At one time  a chapel to St Julitta stood within the castle walls; although Tintagel was described as ‘ruinous but still strong’ in the 1470’s, King Richard III appointed a chaplain, John Leicrofte to St Julitta’s in 1483. A few years later, not long after Richard’s defeat at Bosworth, Henry VII made one John Upcoate captain of the castle for his ‘services beyond the sea.’

Just above the ruins, standing alone and isolated from the village, is an ancient church dedicated to a very obscure Cornish Saint called  Materiana. William of Worcester, journeying through Cornwall in 1478, wrote that she ‘performed a miracle on a man out of his mind, and on one woman and a certain girl upon the Feast of St James.’

In the 15th c, the patronage of Tintagel and St Materiana’s church was entailed to Alice Chaucer, and upon her third marriage to William de la Pole, Duke of Suffolk, the advowson was given to the couple for life.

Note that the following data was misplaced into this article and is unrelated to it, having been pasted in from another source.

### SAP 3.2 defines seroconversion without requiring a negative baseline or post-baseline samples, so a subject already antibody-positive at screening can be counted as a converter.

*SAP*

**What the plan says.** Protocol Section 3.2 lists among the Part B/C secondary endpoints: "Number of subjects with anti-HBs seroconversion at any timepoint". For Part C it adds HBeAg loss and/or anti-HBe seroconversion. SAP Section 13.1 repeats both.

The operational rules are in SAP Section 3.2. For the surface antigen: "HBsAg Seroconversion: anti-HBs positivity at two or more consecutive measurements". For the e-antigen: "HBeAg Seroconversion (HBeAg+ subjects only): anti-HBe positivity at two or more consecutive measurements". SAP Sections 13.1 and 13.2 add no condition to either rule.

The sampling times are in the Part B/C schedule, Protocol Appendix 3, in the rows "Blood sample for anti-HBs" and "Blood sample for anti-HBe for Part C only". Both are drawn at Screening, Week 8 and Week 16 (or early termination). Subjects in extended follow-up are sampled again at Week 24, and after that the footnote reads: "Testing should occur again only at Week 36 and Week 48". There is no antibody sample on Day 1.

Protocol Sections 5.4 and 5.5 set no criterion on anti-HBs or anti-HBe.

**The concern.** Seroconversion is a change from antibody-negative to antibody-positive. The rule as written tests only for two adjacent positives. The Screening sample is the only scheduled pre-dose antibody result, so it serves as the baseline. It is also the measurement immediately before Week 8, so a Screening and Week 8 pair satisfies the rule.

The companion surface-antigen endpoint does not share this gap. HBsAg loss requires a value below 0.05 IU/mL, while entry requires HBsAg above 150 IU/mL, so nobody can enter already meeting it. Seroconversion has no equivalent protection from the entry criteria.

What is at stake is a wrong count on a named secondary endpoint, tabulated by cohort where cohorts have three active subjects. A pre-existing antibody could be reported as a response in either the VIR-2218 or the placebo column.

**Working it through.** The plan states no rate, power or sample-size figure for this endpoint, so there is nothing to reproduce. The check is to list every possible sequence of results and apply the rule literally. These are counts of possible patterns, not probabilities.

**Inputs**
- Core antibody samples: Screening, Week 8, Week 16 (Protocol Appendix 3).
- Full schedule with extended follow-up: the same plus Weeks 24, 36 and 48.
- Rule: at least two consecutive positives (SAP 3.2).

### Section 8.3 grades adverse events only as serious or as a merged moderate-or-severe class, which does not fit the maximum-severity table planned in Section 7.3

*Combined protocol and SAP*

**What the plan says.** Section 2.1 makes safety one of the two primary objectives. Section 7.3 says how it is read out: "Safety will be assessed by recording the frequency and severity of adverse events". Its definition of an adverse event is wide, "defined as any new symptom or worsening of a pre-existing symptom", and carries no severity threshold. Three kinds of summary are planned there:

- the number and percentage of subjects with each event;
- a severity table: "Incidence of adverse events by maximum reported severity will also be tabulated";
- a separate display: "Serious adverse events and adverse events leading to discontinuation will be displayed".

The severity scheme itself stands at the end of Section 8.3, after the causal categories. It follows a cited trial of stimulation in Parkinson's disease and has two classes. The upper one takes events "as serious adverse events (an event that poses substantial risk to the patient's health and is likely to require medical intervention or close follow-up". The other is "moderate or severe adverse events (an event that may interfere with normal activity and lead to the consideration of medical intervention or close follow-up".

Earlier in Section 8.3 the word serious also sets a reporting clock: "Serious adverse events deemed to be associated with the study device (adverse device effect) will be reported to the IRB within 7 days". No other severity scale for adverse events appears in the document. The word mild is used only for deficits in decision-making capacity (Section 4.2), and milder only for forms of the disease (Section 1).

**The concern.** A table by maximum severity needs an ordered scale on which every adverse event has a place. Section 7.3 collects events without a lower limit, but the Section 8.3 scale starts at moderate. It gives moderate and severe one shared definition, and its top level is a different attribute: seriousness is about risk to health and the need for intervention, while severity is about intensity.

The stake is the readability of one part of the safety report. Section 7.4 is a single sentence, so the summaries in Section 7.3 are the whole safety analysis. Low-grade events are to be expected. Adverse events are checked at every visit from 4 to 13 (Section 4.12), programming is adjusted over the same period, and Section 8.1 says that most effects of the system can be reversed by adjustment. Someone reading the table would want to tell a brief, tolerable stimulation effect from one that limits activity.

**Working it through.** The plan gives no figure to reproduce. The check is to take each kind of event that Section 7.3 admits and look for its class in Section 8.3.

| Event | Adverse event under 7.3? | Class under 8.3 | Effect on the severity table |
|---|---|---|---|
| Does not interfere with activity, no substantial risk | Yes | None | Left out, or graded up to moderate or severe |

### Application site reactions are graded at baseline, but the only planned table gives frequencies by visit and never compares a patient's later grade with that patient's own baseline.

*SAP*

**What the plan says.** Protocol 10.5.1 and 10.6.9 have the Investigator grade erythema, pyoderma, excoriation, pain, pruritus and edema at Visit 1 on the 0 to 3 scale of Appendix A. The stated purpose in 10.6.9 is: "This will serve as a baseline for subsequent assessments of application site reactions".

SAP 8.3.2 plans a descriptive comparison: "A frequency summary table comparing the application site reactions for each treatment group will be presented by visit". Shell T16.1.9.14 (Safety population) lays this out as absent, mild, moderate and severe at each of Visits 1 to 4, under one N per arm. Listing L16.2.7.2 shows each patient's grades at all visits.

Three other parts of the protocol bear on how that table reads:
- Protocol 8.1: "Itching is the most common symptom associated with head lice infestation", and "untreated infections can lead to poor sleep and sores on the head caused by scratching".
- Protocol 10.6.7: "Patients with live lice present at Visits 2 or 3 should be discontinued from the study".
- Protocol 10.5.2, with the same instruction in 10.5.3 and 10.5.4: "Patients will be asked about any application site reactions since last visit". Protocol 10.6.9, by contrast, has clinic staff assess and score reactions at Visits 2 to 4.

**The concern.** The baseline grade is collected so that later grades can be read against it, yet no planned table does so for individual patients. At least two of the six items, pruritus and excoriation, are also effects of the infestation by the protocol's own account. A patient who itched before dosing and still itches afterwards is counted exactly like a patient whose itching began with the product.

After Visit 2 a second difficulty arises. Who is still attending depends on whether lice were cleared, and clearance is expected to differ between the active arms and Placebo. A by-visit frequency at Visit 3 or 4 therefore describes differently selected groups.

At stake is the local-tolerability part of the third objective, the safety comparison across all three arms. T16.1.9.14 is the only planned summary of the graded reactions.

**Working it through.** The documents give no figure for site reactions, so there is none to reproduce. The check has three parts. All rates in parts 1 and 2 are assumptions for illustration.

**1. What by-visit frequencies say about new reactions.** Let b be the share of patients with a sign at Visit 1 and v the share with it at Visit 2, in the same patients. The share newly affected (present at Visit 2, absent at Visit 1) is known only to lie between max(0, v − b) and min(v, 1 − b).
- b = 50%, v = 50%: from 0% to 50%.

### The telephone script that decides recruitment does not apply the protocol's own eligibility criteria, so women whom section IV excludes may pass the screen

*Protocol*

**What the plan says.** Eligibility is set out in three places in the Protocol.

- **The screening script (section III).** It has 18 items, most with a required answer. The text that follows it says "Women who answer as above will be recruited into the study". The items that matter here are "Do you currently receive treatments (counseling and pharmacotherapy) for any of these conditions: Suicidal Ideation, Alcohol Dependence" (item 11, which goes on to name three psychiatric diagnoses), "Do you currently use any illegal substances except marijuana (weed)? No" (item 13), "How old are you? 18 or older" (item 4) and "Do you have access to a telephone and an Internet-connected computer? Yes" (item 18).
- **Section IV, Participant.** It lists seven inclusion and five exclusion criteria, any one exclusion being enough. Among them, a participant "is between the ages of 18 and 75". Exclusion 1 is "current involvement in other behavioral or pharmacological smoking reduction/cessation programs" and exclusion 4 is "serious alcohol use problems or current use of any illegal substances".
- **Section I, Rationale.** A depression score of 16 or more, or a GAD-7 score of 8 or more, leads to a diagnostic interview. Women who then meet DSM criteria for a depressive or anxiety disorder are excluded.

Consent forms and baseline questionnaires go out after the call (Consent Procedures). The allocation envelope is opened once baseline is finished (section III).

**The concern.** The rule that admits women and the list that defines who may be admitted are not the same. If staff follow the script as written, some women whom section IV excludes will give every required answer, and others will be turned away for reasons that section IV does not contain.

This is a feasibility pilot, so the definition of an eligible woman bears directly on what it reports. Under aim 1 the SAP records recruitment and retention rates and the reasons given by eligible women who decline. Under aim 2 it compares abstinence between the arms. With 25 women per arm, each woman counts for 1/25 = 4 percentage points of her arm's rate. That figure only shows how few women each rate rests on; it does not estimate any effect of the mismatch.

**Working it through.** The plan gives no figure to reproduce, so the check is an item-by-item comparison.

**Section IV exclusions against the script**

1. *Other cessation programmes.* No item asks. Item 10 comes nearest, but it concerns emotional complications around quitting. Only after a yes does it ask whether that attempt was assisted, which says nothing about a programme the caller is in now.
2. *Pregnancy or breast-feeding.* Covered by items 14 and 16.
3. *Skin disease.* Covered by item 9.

Eventually this passed to their son John de la Pole (father of John, earl of Lincoln, Richard III’s designated heir after the death of his son). John’s wife was Elizabeth of York, sister to Edward IV and Richard III, and it was likely that Edward asked John and Elizabeth to relinquish rights of patronage. This was done by letters patent in June 1480.

At this particular time, Edward was busy remodelling the Chapel of St George at Windsor, and therefore the remote the Cornish church of St Materiana was assigned to the dean and canons of St George’s ‘to hold to them and their successors forever.’

Even today, whenever a new priest is needed for the parish, the appointment is made by St George’s chapel. The ties between Windsor and Tintagel, created by Edward IV, have never been broken in 500 years.

(Photos show the ruined castle with St Materiana’s church on the cliff, sections of the ruins, and a tile with the eagle of Richard of Cornwall.)

Was Henry Vll mean? His funeral – and other – Expenses.